As intellectual property (IP) becomes more recognised as an asset class, interest in it is increasing – so much so that apparently according to the IPKAT Hong Kong property surveyors have been trying to break into assessing the intellectual property value in a business.
They recently called upon overseas bodies (for example, the Royal Institution of Chartered Surveyors to promote the virtues of having surveyors perform IP valuations.
As the IPKAT says, the question is whether
- IP valuation is a sub-category of business valuations or a self-contained professional endeavor; and
- (ii) in either case, to what extent must an IP valuation professional understand the legal context of IP rights?
The starting point is to consider what we mean by IP
What is IP?
The term IP is generally associated with registrable rights like trademarks, patents and designs. However, SMEs also have many non registrable IP issues to consider, such as copyright, know how, trade secrets, database rights, organisational knowledge and more.
Unless an SME takes advice to identify, manage, and protect its IP assets it could be seriously exposed because intangibles are a poorly understood asset class.
There is no one size fits all when it comes to determining a business’s risks and opportunities. Even two businesses in the same industry, with similar business model, may have different issues to address depending on how they develop their businesses and what contracts and other arrangements they have in place, For one business copyright may be the critical asset, while for another it may be the database or a patent.
They will not necessarily be equally desirable to an investor as their value on exit would be impacted by a number of factors unique to each business.
Why have an IP valuation?
One issue a valuation will consider is whether there is key IP underpinning a company’s competitive advantage. If so, another question is whether that competitive advantage is adequately protected.
Banks and investors may accept IP assets as valuable security to finance an SME’s growth if the business can demonstrate that those IP assets underpin revenues and forecasts, and impact cash flow.
How the strength of the IP asset is critical
A fictional example may help convey how IP works.
Say a company has developed an innovative solution that becomes well known in its industry. That competitors will copy a good idea is inevitable. So, if a company’s asset isn’t protected with a patent or other barrier to entry, it is more vulnerable to copy cats.
However, where there are no patents to protect the product, it is a mistake to assume there is little you can do to prevent a competitor stealing market share. You may not be able to stop them creating similar products but you may be able to protect your competitive position and create barriers to entry through the name you choose for the product.
The name is a potential barrier to entry because it can stop competitors using similar ones to identify their offerings – but only if it is a name that the business can uniquely use.
If the business chooses a generic name (that is, one that describes what the product does, rather than an actual name), the name will not be capable of protecting the company’s asset. This is so even if the company registers that name as a trademark combined with a logo. Such a registration would effectively only protect the logo where the name is generic.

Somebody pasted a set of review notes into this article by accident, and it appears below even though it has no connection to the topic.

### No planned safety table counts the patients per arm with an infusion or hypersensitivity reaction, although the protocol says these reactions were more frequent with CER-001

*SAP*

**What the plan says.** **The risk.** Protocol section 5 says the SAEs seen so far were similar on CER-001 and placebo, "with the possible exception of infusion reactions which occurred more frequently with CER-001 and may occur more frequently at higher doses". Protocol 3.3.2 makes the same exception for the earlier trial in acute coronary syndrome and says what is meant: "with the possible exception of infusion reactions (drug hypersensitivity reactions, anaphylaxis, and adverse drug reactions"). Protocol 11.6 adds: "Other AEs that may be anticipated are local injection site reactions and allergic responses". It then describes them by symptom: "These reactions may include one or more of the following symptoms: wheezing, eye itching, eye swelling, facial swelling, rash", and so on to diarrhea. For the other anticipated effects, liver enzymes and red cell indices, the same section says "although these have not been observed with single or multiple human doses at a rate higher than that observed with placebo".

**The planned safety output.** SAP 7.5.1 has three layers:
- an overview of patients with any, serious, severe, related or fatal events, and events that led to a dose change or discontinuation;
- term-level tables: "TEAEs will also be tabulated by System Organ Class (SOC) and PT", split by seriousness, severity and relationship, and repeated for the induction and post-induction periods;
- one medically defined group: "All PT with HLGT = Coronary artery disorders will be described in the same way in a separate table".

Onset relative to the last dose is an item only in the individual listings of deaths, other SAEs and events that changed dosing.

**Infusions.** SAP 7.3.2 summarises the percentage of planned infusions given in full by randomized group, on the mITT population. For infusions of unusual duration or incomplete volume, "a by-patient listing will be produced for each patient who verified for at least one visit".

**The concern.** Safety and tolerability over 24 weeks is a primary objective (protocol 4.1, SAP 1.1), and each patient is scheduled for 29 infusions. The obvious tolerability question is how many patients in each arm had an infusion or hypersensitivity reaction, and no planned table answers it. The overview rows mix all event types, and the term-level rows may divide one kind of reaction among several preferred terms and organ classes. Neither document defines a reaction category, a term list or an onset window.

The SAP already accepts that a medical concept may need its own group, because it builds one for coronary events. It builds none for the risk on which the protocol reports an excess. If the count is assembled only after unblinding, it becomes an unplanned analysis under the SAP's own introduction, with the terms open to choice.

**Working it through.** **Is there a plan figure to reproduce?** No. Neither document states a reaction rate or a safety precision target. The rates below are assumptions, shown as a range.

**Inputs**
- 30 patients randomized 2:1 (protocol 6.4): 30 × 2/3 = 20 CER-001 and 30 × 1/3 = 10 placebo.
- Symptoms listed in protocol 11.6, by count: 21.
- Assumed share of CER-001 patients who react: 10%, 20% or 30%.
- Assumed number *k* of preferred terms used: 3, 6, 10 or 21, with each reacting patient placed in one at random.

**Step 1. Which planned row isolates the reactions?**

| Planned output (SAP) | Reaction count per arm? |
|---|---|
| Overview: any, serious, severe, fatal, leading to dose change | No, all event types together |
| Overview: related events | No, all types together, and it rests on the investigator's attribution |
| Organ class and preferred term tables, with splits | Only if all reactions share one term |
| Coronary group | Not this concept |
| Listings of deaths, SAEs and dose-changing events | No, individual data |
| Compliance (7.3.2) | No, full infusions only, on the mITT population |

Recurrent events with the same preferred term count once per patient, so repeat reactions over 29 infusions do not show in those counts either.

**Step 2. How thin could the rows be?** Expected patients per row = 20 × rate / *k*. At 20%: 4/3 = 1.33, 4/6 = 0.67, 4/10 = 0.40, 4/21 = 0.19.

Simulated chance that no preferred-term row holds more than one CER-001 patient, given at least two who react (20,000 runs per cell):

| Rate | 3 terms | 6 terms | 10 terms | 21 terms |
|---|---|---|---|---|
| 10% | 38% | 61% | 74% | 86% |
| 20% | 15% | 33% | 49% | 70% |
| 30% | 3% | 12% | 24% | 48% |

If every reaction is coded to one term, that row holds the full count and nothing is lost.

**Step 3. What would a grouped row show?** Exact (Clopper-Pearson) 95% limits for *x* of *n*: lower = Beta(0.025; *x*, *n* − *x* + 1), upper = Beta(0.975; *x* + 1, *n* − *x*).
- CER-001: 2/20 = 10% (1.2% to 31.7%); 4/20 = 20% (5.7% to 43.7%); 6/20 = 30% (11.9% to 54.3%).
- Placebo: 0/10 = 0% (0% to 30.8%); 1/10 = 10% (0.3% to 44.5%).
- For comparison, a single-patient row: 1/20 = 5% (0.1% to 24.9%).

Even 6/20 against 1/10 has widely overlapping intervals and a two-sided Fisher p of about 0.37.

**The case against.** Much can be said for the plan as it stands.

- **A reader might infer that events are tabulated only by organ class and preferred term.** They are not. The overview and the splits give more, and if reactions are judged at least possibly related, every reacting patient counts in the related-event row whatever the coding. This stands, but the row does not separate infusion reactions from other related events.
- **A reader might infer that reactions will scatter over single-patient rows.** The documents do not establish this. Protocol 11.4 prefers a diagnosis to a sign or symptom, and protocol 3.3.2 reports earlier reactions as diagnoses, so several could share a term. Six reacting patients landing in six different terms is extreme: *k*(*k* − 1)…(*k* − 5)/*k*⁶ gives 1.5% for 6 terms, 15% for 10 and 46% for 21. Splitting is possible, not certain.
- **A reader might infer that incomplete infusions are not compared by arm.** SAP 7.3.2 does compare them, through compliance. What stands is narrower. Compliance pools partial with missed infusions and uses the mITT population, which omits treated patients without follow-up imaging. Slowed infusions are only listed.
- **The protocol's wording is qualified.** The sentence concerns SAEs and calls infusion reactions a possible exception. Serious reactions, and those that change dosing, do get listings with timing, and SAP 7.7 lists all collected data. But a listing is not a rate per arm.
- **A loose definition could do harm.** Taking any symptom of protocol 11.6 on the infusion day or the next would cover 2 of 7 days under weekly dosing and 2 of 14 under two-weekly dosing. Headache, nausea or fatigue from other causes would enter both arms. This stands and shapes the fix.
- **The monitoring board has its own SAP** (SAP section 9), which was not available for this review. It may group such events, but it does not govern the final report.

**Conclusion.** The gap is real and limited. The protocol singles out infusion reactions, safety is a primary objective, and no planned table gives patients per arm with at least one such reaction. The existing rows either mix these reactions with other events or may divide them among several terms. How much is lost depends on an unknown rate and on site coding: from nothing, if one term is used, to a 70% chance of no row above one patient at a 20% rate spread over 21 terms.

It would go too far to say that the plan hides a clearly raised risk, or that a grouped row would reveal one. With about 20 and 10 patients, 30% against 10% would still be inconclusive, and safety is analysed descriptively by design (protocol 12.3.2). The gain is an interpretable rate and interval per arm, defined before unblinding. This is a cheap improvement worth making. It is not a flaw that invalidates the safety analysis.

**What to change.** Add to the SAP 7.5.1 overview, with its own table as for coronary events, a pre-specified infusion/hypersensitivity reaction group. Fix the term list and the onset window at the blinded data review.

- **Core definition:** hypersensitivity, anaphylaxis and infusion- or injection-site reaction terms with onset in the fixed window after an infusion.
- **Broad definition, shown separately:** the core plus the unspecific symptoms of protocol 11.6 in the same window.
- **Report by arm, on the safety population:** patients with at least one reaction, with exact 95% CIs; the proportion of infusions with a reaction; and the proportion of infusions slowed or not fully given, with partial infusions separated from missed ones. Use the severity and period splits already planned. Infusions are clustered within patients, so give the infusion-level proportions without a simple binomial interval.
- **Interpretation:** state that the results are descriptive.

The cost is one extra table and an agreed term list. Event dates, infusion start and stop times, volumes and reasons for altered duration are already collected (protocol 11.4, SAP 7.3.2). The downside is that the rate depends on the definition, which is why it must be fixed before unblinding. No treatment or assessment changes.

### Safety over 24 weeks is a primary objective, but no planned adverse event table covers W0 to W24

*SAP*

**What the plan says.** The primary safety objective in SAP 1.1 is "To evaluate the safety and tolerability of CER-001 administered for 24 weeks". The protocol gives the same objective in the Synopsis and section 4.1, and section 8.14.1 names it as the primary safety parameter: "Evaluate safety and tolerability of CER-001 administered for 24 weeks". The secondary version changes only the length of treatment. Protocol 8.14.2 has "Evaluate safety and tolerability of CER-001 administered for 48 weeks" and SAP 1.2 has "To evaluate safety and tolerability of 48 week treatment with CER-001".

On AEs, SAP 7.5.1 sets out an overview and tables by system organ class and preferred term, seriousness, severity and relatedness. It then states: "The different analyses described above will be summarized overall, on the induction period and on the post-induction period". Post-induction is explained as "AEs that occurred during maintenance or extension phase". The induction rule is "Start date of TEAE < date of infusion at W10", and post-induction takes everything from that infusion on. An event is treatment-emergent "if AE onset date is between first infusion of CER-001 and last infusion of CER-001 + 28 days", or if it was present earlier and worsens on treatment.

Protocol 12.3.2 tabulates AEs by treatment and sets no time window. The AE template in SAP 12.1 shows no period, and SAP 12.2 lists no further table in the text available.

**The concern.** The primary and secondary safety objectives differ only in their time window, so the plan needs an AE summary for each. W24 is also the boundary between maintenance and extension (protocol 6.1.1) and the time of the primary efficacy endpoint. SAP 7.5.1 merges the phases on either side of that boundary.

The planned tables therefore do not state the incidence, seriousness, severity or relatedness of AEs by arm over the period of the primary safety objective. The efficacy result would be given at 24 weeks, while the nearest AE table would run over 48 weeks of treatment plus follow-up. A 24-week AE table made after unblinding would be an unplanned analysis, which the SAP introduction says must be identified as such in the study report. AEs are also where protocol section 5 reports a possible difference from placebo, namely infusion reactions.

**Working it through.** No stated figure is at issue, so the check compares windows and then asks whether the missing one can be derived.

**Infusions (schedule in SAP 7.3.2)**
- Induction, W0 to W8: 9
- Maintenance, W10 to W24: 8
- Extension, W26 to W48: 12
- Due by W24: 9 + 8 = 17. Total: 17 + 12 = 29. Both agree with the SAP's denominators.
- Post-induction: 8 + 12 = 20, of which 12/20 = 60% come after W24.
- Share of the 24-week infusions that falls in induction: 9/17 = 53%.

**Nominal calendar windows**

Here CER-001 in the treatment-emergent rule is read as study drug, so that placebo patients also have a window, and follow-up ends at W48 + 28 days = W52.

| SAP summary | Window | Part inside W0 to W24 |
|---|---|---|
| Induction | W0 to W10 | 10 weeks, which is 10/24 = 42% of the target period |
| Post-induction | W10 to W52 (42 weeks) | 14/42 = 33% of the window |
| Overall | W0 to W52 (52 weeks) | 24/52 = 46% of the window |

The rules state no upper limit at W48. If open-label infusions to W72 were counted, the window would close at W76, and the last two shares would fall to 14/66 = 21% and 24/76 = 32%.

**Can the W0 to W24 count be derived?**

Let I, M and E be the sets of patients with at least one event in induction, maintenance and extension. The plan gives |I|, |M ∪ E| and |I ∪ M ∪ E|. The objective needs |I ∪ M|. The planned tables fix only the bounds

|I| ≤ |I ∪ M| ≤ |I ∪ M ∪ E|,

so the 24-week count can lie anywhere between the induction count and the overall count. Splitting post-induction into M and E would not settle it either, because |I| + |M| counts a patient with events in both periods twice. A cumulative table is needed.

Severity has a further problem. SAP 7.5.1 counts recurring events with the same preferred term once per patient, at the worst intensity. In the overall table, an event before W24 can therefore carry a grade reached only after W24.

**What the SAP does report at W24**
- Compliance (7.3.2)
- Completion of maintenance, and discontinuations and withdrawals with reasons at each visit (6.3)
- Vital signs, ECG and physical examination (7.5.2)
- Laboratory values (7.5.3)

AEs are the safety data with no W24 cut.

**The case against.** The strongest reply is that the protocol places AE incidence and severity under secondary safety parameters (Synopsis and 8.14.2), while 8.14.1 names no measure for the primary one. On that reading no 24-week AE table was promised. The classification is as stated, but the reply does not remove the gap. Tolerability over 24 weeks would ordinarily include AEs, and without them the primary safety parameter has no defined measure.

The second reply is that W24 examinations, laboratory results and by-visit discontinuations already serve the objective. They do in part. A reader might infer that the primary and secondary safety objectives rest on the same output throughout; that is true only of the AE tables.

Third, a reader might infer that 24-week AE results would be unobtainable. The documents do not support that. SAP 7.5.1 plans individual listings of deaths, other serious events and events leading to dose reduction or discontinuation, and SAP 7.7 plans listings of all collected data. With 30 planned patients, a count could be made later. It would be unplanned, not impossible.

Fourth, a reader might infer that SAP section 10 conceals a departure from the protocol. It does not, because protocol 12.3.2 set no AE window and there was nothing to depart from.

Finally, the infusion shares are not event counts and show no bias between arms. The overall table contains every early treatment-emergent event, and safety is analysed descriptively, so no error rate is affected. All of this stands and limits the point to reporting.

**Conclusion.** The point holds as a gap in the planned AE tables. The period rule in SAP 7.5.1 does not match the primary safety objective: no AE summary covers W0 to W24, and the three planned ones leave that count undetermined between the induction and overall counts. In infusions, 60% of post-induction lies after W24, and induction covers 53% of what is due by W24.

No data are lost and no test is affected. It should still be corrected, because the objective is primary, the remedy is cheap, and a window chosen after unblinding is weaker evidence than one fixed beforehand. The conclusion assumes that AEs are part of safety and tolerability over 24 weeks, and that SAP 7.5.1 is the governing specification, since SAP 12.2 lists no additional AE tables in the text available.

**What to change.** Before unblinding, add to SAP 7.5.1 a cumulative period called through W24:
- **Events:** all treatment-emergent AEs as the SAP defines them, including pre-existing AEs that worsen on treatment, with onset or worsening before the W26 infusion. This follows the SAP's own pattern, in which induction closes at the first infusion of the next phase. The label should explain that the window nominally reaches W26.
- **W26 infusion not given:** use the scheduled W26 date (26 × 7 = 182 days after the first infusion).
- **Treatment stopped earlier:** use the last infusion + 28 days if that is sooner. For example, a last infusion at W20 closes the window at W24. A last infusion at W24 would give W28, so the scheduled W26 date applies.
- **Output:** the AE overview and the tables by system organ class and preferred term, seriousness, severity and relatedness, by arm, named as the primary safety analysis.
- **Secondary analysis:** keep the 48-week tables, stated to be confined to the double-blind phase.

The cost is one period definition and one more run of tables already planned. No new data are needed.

So the upshot is that the business has a product that gives it a competitive advantage. It has a valuable asset, but not as valuable as it would be if the name was capable of stopping competitors stealing market share when providing ‘me too’ solutions.
That not all names are equally effective at containing IP value is not generally well understood
Shifting value of IP
IP value is rarely static. Intellectual property rights can change in value over time for a variety of reasons. For example, when you first patent something, it’s possible you have a unique solution to a problem so that your patent provides a strong competitive advantage. But then as other solutions to the problem emerge, the value of your patent may be reduced. On the other hand, if you have successfully marketed your product, despite your patent becoming less critical to your competitive advantage, your trademark may have gained value as your name recognition has increased.
So, failing to give a product a distinctive name that is capable of functioning as a trademark, or not checking whether other people’s rights might prevent use of the chosen name long term impacts the value that is generated, and that would inevitably depress the value of your IP.
IP value is impacted by the choices you make
The above example is designed to illustrate how the IP in question, or the choices you make impact IP value. You need to be ready to make changes if needs be. However, names are not the sum total of IP. There are so many other issues that impact IP value.
There are a number of IP actions required in order to build value and wealth. Implementing effective contracts is a hugely important, but misunderstood aspect of IP protection.
Because it is never possible to foresee what problems and scenarios might arise for a business in the future, it is prudent to secure its IP rights to the fullest extent, so the business has adequate protection to protects its position in the market.
Therefore, identifying IP rights, and protecting and managing them, is essential for any ambitious business.
Clearly IP valuation is not an area in which surveyors would have appropriate transferable skills.
IP and business are closely intertwined. In practice, you need to take both into account. That is why it requires the combined skills of business and IP experts to get the most effective IP valuation and strategic advice.
In a future post, I will explore the different methods for valuing IP.